Cooked nuts are generally edible, although some strains contain high amounts of cyanide. Usually the nut is pressed for its oil, which is used for a variety of industrial purposes like soapmaking, varnishes, and fuel. The oil is sometimes used medicinally similar to castor oil, as well as a laxative. In Southeast Asia, the oil is sometimes applied topically to treat headaches, fevers and swollen joints.

*The candle nut is similar (though “rougher”) in flavor and texture to the macadamia nut, which has a similarly high oil content. It is mildly toxic when raw.

*The nut is often used cooked in Indonesian cuisine and Malaysian, where it is called kemiri in Indonesian or buah keras in Malay. In Java of Indonesia, it is used to make a thick sauce which is eaten with vegetables and rice.

*In ancient Hawaii, the nuts, named kukui were burned to provide light. The nuts were strung in a row on a palm leaf midrib, lit one end, and burned one by one every 15 minutes or so. This led to their use as a measure of time. One could instruct someone to return home before the second nut burned out.

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*In Tonga, still nowadays, ripe nuts, named tuitui are pounded into a paste, tukilamulamu, used as soap or shampoo.
Candle nuts are also roasted and mixed into a paste with salt to form a Hawaiian condiment known as inamona. Inamona is a key ingredient in traditional Hawaiian poke. It’s the Hawaiian state tree.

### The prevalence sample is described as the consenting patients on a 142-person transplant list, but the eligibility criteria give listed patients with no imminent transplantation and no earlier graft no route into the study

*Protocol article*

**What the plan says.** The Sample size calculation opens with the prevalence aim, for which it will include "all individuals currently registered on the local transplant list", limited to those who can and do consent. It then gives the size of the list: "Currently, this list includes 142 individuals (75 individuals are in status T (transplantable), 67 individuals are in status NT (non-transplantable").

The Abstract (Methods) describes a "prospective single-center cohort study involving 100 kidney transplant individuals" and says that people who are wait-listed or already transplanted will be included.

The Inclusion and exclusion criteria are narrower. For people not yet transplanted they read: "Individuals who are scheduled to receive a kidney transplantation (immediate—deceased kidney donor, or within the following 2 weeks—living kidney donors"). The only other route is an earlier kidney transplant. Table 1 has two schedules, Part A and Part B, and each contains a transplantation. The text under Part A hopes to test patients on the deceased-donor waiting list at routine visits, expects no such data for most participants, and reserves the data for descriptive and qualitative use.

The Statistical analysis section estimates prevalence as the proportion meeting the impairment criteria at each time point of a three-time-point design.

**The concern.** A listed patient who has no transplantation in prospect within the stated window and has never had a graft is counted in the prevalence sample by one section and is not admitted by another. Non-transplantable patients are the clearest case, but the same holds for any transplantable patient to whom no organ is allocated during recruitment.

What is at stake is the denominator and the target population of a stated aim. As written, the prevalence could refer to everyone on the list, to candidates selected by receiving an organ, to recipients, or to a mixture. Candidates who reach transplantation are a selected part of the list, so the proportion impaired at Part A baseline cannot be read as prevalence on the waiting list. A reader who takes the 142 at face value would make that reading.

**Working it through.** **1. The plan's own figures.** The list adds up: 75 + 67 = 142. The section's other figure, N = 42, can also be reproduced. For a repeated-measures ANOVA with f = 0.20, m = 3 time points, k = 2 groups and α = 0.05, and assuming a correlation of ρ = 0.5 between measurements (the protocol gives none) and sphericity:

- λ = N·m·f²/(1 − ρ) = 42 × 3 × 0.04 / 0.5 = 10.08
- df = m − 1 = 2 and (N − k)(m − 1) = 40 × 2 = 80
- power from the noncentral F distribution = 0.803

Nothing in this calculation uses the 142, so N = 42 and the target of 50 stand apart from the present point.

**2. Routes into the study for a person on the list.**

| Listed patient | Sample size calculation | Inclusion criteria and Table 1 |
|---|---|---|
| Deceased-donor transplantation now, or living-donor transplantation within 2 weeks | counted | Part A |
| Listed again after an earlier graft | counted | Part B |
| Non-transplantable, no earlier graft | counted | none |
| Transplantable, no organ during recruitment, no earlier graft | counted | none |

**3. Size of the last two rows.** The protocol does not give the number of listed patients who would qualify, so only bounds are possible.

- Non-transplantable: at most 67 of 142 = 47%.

*Dead wood of candlenut is eaten by a larva of a coleoptera called Agrionome fairmairei. This larva is eaten by some people.

Modern cultivation is mostly for the oil. In plantations, each tree will produce 30–80 kg of nuts, and the nuts yield 15 to 20% of their weight in oil. Most of the oil is used locally rather than figuring in international trade.

Medicinal Uses: Several parts of the plant have been used in traditional medicine in most of the areas where it is native. The oil is an irritant and purgative and sometimes used like castor oil. The seed kernels have a laxative effect. In Japan its bark has been used on tumors. In Sumatra, , pounded seeds, burned with charcoal, are applied around the navel for costiveness. In Malaya, the pulped kernels or boiled leaves are used in poultices for headache, fevers, ulcers, swollen joints, and gonorrhea. In Java, the bark is used for bloody diarrhea or dysentery. In Sumatra, pounded seeds, burned with charcoal, are applied around the navel for cositiveness. Bark juice with coconut milk is used for sprue. The fruit is eaten to produce aphrodisiac stimulation and the gum from the bark is chewed for the same reason. The oil is sometimes used medicinally similar to castor oil, as well as a laxative. In Southeast Asia, the oil is sometimes applied topically to treat headaches, fevers and swollen joints. To treat sores or infections in the mouth and to soothe the gums of teething babies, healers pick green kukui nuts in the morning when the sap is running. They separate the stem from the husk of the nut, and a small pool of sap fills the resulting hole. They apply the sap topically on sores or mix it with water to make a mouthwash. Its partly dried sap is used to treat thrush (ea) and its leaves are used as poultice for swellings and infections.

Dosage: For constipation, 1 roasted nut. Topical as needed.